The publishers in New York could not have a chosen a better person to serve as editor of this volume. Philip Gura teaches English in the University of North Carolina at Chapel Hill. He has written several books on American literary history, including Jonathan Edwards: America’s Evangelical (New York: Hill and Wang, 2005).

In this volume, he has reprinted much of the most important literature penned by Edwards during the so-called Great Awakening in New England.

  • A Faithful Narrative (1737/38)
  • Distinguishing Marks of a Work of the Spirit of God (1741)
  • Some Thoughts Concerning the Present Revival of Religion in New England (1742/43)1
  • “Personal Narrative” (published posthumously)
  • Seven sermons (only three of which were published in Edwards’ lifetime), including Sinners in the Hands of an Angry God (1741)
  • Four letters that treat revival (only one of which was published in Edwards’ day).

In most cases, Gura has reprinted Edwards’ first editions, or has re-transcribed and printed Edwards’ manuscripts. In the case of the Faithful Narrative, however, he has printed the first American edition, corrected by Edwards and published in 1738. (Edwards felt the editors of the first London edition, printed in 1737, had revised and abridged too much, distorting the story Edwards told.) And in the case of the “Personal Narrative” (whose manuscript is lost), Gura has printed the version found in Samuel Hopkins’ Life and Character of the Late Reverend Mr. Jonathan Edwards (1765), the same as that used by the Yale Edition of The Works of Jonathan Edwards.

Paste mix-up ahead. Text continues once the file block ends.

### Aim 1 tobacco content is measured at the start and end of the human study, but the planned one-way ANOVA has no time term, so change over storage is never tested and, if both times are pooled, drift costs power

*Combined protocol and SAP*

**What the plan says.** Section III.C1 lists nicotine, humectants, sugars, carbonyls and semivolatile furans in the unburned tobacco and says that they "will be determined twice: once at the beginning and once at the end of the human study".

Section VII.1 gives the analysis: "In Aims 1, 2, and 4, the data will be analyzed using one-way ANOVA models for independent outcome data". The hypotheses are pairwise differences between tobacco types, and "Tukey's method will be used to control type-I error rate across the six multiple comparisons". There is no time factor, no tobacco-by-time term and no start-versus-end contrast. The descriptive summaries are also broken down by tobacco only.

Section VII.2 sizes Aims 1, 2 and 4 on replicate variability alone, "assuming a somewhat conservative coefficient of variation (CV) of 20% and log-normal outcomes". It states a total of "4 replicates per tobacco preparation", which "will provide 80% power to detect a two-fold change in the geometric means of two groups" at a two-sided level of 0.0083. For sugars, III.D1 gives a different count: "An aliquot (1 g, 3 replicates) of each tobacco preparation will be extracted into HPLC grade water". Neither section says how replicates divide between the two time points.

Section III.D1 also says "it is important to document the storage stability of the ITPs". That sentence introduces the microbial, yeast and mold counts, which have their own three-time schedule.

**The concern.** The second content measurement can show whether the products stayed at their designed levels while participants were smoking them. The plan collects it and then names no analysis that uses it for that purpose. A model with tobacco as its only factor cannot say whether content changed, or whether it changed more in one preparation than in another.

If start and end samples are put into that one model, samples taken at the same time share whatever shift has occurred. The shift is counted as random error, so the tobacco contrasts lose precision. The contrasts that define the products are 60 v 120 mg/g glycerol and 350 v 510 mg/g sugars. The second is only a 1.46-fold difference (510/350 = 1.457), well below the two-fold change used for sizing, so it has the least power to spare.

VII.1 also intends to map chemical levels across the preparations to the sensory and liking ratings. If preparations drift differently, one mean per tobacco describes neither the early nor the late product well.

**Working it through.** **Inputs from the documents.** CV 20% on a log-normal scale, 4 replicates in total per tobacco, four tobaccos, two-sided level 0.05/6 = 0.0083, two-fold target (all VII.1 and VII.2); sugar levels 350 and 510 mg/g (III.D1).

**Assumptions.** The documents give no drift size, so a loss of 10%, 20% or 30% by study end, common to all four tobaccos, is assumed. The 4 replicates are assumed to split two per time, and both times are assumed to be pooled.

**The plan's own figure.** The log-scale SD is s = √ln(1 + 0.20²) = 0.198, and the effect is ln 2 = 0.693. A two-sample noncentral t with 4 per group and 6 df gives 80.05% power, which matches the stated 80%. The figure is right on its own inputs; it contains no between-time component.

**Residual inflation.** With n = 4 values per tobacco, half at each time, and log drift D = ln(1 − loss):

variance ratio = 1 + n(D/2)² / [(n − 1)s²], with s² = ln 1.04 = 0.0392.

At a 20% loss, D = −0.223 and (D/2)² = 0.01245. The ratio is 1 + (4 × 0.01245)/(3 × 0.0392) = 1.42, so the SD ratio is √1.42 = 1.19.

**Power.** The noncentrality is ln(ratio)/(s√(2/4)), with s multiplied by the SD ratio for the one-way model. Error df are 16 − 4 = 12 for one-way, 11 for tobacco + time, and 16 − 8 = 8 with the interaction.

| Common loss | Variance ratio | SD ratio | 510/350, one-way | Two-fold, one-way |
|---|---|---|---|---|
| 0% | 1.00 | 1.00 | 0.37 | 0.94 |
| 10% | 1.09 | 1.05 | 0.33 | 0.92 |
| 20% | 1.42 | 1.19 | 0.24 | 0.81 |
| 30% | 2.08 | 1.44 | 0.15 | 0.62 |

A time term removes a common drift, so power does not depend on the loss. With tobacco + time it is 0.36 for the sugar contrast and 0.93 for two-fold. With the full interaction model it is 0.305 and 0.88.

Specialists will continue to use the versions of these texts published in the Yale Edition. But the appearance of Edwards’ writings in the Library of America ensures his lasting legacy in American belles lettres. Many thanks to Philip Gura for this beautiful anthology.

1 Some Thoughts Concerning the Present Revival of Religion in New England was published in 1743 as reckoned by our new style calendars. It was published in 1742 by Edwards’ old style calendar, whose new year commenced in March.

Sweeney’s Booknotes: History of the Stockbridge Mohicans

Jeffrey Siemers, Proud and Determined: A History of the Stockbridge Mohicans, 1734-2014 (Fond du Lac, WI: Big Smokey Press, 2013)

jeffrey-siemers_proud-and-determinedThis is a fine general history of the Stockbridge Mohicans by a sympathetic amateur historian. It traces the complicated history of this variegated people from its founding in Massachusetts in the early 1730s through its difficult modern history in Shawano County, Wisconsin.

The early chapters of the book are based on the work of other scholars (the late Patrick Frazier, Rachel Wheeler, Lion Miles, Trinity’s own Mark Rogers, and several others), though its latter chapters include some original research.

Siemers writes like a journalist, clearly and compellingly. He spends little time engaging the work of other scholars, but succeeds admirably in writing a solid and uplifting tribal history.

The author devotes several pages to Edwards’ work at the mission, treating him fairly as a caring and courageous friend of the Indians who nonetheless had weaknesses as a missionary (mainly cultural and linguistic).

Specialists will find nothing new here on Edwards. But those seeking information on the history of this people will find Proud and Determined a helpful place to begin (but will want to supplement it with the work of Wheeler and Silverman noted previously on this blog. See bibliography on Native American Christianity in the Great Awakening in the review of David J. Silverman’s Red Brethren: The Brothertown and Stockbridge Indians and the Problem of Race in Early America.

[Note: Jeffrey Siemers maintains a blog at]